More than a month ago, we read the following verse from Be-Har: “The land must not be sold beyond reclaim, for the land is Mine; you are but strangers resident with Me” (Lev. 25:23).
With this verse comes a wonderfully idealistic solution to the limitations of human behaviour. The Jubilee year is an idealistic tool for maintaining order. Strife and discord might be expected to result from the mingling of peoples. It is best to understand the land as being God’s, so that each tribe sticks to its portion and any discussion of boundaries is adjudicated by God’s edict. Yet problems arise as the efficacy of such a ruling is challenged by personal experience.
The verse assumes that only males can inherit consistent with the patrilineal descent of the clans of the time. The case brought in our sidrah by the daughters of Zelophehad – who had no sons – that their father’s name would be lost and the family loses their rights to the tribal lands, raises such a challenge. Their case is answered in this sidra but then qualified in Numbers 36. As Rabbi Pamela Wax, eloquently explains in her contribution to this sidrah in The Women’s Torah Commentary, the Torah provides the foundation for discriminatory inheritance laws that the Rabbis seize upon, almost without exception, to make even more stringent.
Naturally, most of commentary to this sidrah is upon inheritance, and of course this is the plain meaning of the biblical narrative. Mahlah, Noah, Hoglah, Milcah and Tirtzah, provided a voice of courage, insight and protest in a new generation that arose, but then that voice was dulled by halakhah so that the echo through the generations has been faint, almost inaudible. Thankfully, women both secular and religious have amplified the echo of these five women in Jewish and secular society. So that women’s rights, not just those of inheritance, are linked to their names.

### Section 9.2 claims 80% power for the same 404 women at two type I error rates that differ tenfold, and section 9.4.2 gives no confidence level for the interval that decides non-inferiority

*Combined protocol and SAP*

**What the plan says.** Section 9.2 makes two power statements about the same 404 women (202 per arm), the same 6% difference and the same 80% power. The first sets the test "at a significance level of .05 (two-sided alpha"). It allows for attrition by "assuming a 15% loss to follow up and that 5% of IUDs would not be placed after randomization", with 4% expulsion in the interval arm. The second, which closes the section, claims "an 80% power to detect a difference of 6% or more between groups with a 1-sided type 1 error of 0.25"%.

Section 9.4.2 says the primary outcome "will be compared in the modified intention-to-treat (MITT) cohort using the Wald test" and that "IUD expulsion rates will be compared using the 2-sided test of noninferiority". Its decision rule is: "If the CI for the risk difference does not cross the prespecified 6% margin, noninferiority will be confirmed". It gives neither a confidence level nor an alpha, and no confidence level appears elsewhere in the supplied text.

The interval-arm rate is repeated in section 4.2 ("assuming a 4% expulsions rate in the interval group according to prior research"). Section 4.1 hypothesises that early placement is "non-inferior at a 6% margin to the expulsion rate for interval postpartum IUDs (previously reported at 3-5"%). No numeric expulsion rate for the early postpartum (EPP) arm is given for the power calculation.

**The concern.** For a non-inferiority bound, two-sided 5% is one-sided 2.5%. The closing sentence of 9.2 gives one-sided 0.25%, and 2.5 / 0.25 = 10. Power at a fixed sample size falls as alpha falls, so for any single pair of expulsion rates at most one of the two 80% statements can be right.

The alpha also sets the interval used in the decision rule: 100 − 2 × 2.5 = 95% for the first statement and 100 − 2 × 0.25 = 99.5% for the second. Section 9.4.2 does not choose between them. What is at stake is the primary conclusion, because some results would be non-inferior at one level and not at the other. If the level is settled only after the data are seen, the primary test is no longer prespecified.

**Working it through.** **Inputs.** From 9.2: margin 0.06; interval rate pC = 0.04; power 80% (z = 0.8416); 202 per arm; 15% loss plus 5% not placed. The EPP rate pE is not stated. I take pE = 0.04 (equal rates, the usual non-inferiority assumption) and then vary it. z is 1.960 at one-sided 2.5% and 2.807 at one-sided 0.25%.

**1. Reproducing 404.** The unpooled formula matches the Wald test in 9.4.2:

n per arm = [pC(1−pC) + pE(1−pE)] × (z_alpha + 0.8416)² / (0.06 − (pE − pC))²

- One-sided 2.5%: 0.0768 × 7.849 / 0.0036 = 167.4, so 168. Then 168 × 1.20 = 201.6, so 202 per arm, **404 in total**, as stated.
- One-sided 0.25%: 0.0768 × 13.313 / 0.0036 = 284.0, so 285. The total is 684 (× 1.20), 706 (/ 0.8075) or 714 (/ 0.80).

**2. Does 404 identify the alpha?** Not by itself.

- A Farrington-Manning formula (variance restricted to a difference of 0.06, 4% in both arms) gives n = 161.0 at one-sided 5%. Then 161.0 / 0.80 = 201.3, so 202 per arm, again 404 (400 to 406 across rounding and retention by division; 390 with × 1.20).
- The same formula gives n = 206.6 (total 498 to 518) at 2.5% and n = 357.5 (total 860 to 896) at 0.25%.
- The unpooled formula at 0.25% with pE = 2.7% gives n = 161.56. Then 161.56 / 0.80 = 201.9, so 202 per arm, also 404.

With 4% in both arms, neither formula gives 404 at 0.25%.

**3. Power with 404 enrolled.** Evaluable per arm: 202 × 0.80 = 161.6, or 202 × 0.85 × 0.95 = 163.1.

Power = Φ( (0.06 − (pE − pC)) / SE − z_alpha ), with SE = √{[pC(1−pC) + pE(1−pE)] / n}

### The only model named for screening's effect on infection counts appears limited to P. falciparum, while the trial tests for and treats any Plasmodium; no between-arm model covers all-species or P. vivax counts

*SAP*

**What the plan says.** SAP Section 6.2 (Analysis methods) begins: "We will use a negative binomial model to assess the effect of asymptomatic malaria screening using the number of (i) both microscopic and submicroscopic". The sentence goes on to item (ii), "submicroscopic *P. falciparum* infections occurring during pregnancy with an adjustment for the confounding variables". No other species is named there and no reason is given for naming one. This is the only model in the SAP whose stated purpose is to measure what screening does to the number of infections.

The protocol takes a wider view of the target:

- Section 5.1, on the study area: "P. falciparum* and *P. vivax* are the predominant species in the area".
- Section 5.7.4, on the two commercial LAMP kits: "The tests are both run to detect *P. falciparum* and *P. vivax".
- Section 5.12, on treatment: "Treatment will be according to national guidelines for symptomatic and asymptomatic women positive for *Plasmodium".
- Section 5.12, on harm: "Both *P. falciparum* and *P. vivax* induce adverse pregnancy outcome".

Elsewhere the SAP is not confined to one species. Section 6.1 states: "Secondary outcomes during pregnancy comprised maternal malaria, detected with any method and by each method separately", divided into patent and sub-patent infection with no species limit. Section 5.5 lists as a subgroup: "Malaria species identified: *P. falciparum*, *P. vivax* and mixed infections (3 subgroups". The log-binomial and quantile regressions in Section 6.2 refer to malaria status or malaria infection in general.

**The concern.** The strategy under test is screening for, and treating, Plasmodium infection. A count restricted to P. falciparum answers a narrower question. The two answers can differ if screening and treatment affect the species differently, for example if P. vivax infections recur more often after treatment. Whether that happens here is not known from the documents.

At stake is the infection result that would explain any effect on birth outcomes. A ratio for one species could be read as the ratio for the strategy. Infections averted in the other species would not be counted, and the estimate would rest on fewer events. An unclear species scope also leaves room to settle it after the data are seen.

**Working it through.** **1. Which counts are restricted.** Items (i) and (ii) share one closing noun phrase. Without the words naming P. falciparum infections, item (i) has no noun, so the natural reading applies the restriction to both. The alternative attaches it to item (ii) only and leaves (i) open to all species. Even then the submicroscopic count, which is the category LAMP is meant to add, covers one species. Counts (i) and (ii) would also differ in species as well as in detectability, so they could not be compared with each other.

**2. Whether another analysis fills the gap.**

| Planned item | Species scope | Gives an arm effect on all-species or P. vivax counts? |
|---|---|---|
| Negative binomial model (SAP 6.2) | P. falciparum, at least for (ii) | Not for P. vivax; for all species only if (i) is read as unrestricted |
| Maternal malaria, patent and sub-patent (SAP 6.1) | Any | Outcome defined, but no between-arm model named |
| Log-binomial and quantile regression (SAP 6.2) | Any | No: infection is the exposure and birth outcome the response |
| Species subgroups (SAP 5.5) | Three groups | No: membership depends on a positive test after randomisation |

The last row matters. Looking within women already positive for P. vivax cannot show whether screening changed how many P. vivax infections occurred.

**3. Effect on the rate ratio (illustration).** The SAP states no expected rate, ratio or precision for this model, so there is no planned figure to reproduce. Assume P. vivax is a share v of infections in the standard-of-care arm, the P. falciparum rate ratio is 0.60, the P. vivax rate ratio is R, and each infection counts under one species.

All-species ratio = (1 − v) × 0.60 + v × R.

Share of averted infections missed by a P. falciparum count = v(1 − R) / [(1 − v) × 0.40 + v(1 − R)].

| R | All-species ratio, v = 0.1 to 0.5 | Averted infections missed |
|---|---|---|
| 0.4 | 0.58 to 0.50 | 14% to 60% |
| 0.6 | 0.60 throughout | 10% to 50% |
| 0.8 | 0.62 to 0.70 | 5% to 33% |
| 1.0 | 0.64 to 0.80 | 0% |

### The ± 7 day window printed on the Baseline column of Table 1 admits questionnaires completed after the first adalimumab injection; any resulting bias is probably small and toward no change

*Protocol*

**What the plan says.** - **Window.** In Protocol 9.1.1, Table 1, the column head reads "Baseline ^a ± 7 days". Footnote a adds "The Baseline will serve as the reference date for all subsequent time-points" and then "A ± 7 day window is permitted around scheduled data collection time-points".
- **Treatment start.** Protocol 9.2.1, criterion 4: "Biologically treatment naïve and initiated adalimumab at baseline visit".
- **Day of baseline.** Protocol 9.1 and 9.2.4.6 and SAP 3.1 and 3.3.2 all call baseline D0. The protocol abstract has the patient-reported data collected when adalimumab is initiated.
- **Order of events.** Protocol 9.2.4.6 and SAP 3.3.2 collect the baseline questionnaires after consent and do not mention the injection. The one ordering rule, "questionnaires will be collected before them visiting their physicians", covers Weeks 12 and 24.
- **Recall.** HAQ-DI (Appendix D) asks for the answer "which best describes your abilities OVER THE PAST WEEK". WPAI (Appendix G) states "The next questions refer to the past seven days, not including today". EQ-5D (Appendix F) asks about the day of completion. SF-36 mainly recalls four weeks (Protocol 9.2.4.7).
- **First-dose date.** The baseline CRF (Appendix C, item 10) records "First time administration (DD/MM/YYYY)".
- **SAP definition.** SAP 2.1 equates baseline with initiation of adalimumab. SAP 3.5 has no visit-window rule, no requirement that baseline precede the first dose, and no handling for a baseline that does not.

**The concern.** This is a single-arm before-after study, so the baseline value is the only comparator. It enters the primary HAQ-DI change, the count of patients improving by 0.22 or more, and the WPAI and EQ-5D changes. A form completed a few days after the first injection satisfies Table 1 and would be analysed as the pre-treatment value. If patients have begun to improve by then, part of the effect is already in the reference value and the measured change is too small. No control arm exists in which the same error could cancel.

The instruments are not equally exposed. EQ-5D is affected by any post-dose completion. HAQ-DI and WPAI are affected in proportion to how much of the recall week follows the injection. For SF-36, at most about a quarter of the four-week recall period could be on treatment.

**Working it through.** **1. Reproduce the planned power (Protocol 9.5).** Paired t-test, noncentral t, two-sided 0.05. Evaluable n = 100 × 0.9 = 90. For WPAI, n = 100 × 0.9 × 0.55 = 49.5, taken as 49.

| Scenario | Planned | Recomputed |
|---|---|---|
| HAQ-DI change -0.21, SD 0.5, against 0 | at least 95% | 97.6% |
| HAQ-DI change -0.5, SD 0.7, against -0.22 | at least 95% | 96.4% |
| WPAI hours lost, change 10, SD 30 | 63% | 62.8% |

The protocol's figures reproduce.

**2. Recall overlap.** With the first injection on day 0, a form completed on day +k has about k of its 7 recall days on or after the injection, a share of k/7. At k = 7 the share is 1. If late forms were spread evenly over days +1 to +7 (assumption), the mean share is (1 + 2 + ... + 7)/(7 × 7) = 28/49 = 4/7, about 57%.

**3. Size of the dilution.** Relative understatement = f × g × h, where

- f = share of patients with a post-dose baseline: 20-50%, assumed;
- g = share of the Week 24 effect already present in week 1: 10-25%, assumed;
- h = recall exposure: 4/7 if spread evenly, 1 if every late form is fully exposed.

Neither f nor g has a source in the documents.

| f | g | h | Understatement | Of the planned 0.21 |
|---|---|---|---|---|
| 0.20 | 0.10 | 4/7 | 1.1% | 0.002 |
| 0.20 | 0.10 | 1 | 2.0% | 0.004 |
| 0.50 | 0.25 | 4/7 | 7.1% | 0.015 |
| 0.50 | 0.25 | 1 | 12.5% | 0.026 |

However, I am also interested by the object of the inheritance, the land and the benefit to humanity and to God of maintaining clear borders. Firstly we must note that the tribal system of inheritance was not a recipe for success. Depending on one’s point of view, one might blame the conflicts in the land to result from the system or more usually, to departure from the Torah’s instructions. I am not convinced. My experience of segregation, be it in countries, in towns and cities or in streets, is not healthy. It allows for narratives to emerge with little challenge about the people over the bridge, on the other side of the field or on ‘that’ street. It creates ‘no-go’ areas through which someone from ‘the other side’ cannot safely traverse. It allows for lazy minds to dominate and myths to be magnified.
In our country, in Israel and in most others that I can think of, it is the intermingling of peoples that allows women to realize their shared joys, fears and concerns, that allows children to form lasting relationships based on their simple understanding of the other’s difference and of their commonality, and that allows men to understand why a ‘cricket test’ is a crass measure of identity.
Although history shows horrendous times when peoples intermingled amongst others have been isolated for persecution, the strength of an idea of difference to be fanned into a destructive fire, there are also many times of creativity, progression and goodwill. The benefits of bringing together peoples with different approaches to life, cultures and ways of thinking are not a trifle. My class at Leo Baeck College contained four Brits (one originally from the US and one from Israel), a Canadian and a German. Nearly every year group contains a variety of nationalities and cultures. The richness derived is one of the assets of Leo Baeck College.
This year as I read this parashah, I applaud the protest of Mahlah, Noah, Hoglah, Milcah and Tirtzah but not the schema that saw land and therefore people living in segregation, which troubles me greatly.
Rabbi Aaron Goldstein
The views expressed in this D’var Torah do not necessarily reflect the position of Leo Baeck College.